In reading scripture, however, what we find is the meaning is often found while doing. Some, like Paul get a clear word from God, but even then the specifics came from doing not from waiting. But most are not told their purpose but to get going and to believe God’s promise, “No matter where you go, I will be with you!” God is working to bring about his purposes in and through you, what he is longing for is not people who understand but people who trust and obey.

I love the mindset of the missions office at my church: we won’t always know where we are headed,but we commit to always doing the next right thing. And this is the simple advice I now give to those struggling to find their purpose (myself included) – do something. Find the next right thing and Just Do It, maybe Nike was right all along?

Help my unbelief…when good things happen

Is it strange to discuss unbelief connected to good things? Many of us would argue, “Of course I believe when things are good. That is when believing is easy.”

But is that really true? When the going is good is believing easier?

I know that in my own life that is not the case. As a matter of fact, I am better at believing during struggles than during success. Struggles break me, lead me to submit, lead me to ask for help…but success, it empowers me, leads me to trust in my own talents, leads me to think I do not need any help.

John Stott, in Basic Christianity, writes, “True faith with translate mental belief into a decisive act of trust.” Believing requires trusting. Believing certainly requires giving mental ascent to certain truths about God revealed in Jesus Christ, but mental acceptance without soulful trust is still unbelief.

Success, at least for me, guides me to rely on myself, to trust in my own strength. Success guides me to turn from giving God all the glory to trying to make a name for myself (Genesis 11, 1 Samuel 15). In other words, success is cause of my unbelief. Thus, although we are saying it for different reasons, I can proclaim like the father in Mark 9, “I believe, help my unbelief.”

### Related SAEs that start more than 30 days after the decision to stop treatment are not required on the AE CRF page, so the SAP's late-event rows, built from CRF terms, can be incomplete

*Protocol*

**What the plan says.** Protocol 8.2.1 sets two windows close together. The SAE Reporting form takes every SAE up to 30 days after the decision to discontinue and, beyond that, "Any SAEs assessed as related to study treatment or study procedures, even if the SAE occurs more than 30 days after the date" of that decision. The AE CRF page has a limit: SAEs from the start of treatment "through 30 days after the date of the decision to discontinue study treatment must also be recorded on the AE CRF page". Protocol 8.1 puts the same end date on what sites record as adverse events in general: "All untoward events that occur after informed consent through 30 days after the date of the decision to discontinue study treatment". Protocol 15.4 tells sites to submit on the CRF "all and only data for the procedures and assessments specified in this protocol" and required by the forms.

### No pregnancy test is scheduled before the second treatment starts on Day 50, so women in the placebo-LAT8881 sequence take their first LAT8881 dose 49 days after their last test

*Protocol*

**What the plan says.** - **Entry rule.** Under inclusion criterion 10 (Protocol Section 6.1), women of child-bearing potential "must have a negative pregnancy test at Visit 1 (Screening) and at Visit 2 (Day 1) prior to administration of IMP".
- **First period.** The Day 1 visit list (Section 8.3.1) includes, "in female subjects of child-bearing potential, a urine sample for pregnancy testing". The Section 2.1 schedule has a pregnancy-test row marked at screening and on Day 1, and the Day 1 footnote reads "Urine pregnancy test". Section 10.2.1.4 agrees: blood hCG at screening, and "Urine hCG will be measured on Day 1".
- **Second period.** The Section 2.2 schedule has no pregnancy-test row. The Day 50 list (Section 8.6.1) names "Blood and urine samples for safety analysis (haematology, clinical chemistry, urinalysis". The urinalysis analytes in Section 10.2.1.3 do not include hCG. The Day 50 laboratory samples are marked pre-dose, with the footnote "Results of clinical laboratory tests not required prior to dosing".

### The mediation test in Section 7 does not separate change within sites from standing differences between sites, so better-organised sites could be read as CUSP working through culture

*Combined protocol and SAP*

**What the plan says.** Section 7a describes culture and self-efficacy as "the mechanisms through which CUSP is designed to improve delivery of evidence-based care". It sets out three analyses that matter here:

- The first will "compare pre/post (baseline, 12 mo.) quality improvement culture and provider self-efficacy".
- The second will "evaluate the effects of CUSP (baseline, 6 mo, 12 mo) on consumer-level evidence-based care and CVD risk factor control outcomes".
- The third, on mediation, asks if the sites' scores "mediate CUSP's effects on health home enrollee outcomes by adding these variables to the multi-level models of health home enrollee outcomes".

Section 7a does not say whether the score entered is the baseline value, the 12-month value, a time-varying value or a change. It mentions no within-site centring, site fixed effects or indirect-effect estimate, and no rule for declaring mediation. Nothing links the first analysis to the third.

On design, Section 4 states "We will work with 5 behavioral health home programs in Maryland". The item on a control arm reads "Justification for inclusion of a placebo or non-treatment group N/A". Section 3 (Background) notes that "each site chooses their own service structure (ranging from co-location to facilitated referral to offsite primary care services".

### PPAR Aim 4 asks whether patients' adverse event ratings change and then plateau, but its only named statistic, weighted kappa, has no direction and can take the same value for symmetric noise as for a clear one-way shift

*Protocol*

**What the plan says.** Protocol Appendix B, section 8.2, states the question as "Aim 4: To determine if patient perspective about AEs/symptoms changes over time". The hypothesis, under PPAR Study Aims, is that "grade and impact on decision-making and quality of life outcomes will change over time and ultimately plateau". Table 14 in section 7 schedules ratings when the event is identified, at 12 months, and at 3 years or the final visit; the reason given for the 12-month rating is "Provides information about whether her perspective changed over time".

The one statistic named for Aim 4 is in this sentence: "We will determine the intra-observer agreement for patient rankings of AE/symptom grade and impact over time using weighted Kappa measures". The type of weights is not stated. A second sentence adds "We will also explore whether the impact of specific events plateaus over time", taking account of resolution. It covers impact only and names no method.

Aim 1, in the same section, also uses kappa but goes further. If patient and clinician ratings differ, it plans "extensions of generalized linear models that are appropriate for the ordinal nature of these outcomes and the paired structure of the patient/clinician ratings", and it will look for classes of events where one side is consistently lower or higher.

I pray that God will confront me with my tendency to blame him for struggles and praise myself for success. I will rethink what I am striving to achieve. I will consider is my life being lived in vain or on purpose.

Blogging 2013

I have finally moved into the New Year and slowly getting back to doing all those things I should be doing.

No, blogging is not one of them, but it is something enjoy. This year I am going to be very intentional in my blogging and have three posts a week each tied to a particular topic.

Metaphor and Biblical Interpretation

The beginning of the week post will be about my academic research. The first set of posts is going to be about how we employ metaphor theory in biblical interpretation. It is the methodology section of my thesis and part of a paper I writing for submission to SBL. (Will post later today to set this up.)

The Link

The mid-week post will be from the class I teach at Houston’s First Baptist Church on Wednesday evening. This semester we are studying Ecclesiastes and the Sermon on the Mount together. We are going examine the difference between living life in vain and life redeemed.

Warp and Woof

The end of the week round-up will be a sampling of stuff from around the web, quotes from books I’m reading, and/or where God is working on me.